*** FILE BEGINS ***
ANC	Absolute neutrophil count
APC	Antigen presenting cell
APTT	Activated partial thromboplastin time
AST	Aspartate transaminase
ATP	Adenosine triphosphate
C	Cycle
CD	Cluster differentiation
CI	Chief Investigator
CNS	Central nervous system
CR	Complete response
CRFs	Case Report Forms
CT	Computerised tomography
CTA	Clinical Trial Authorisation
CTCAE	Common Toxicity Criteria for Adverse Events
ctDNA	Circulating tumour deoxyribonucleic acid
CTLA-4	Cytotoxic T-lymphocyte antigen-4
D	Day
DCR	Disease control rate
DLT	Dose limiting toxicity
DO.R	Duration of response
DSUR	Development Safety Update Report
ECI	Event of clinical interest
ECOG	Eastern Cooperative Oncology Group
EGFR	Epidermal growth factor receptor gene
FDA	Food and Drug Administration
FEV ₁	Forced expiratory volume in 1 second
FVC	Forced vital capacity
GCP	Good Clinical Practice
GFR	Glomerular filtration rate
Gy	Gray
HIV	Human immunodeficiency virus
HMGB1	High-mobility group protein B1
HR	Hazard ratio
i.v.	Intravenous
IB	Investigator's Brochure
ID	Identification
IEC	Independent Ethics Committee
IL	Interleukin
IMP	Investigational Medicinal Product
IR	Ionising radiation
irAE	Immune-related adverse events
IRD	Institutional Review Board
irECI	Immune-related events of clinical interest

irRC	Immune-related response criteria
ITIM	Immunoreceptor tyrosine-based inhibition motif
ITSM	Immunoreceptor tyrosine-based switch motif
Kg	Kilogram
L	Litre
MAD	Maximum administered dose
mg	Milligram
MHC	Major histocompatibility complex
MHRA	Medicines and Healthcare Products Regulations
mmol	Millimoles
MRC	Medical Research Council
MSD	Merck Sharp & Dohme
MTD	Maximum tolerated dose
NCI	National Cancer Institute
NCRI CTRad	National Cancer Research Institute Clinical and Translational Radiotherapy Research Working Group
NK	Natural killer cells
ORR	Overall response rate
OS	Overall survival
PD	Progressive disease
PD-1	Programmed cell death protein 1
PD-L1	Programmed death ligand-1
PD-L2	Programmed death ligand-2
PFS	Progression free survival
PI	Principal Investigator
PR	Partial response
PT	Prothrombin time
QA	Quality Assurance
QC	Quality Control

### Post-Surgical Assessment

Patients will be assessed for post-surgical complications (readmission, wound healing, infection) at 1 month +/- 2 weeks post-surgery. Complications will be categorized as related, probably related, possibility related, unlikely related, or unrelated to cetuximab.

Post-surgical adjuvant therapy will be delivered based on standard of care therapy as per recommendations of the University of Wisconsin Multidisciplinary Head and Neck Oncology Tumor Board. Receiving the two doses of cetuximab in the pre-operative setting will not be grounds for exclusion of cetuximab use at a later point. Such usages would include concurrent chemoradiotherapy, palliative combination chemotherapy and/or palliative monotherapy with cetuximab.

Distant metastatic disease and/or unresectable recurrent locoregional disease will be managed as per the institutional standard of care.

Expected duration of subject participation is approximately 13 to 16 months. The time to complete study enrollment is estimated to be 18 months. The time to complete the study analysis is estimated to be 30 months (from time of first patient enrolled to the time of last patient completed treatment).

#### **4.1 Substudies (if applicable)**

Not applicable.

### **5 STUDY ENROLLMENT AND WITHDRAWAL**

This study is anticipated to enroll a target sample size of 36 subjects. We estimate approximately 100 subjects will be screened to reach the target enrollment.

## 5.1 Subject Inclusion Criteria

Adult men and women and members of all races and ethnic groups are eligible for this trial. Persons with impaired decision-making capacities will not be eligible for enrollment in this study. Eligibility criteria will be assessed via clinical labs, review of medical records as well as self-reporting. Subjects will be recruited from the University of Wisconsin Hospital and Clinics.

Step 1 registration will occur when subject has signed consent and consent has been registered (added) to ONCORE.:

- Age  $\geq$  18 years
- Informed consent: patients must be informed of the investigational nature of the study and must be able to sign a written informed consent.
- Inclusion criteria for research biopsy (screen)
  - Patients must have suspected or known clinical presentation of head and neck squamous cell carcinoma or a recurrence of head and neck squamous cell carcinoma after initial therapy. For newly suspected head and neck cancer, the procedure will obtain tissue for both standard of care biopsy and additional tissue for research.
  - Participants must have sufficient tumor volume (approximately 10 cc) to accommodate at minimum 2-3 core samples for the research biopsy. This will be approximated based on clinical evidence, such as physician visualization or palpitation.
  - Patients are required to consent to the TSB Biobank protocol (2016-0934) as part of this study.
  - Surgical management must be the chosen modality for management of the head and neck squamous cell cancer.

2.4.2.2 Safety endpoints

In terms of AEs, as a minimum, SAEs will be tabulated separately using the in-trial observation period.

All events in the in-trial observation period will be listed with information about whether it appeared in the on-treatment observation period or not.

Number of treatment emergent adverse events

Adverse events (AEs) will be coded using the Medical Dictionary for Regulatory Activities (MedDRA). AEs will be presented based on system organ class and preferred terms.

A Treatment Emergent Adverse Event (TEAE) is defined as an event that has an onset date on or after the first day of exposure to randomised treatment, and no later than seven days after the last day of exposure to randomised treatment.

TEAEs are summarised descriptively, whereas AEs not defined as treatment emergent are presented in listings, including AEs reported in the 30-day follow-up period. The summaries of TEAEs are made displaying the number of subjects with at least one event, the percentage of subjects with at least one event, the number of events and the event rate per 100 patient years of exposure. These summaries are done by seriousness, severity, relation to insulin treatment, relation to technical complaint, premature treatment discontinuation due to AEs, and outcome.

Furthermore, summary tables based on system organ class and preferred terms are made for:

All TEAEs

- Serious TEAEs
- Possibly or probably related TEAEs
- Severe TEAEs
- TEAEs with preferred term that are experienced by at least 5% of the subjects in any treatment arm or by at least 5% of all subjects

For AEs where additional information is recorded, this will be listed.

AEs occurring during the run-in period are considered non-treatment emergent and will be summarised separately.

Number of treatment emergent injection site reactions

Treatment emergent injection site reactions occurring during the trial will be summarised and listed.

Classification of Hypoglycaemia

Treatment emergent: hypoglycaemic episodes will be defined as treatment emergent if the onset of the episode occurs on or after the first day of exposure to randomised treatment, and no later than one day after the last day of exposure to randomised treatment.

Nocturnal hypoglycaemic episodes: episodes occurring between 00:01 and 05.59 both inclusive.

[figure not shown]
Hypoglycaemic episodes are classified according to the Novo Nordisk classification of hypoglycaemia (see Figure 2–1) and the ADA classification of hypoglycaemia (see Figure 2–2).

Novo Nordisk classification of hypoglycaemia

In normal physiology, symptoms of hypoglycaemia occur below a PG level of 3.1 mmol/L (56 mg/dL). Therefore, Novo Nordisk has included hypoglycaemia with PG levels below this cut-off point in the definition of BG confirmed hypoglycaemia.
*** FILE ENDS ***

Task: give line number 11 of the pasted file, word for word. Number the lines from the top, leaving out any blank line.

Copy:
CRFs	Case Report Forms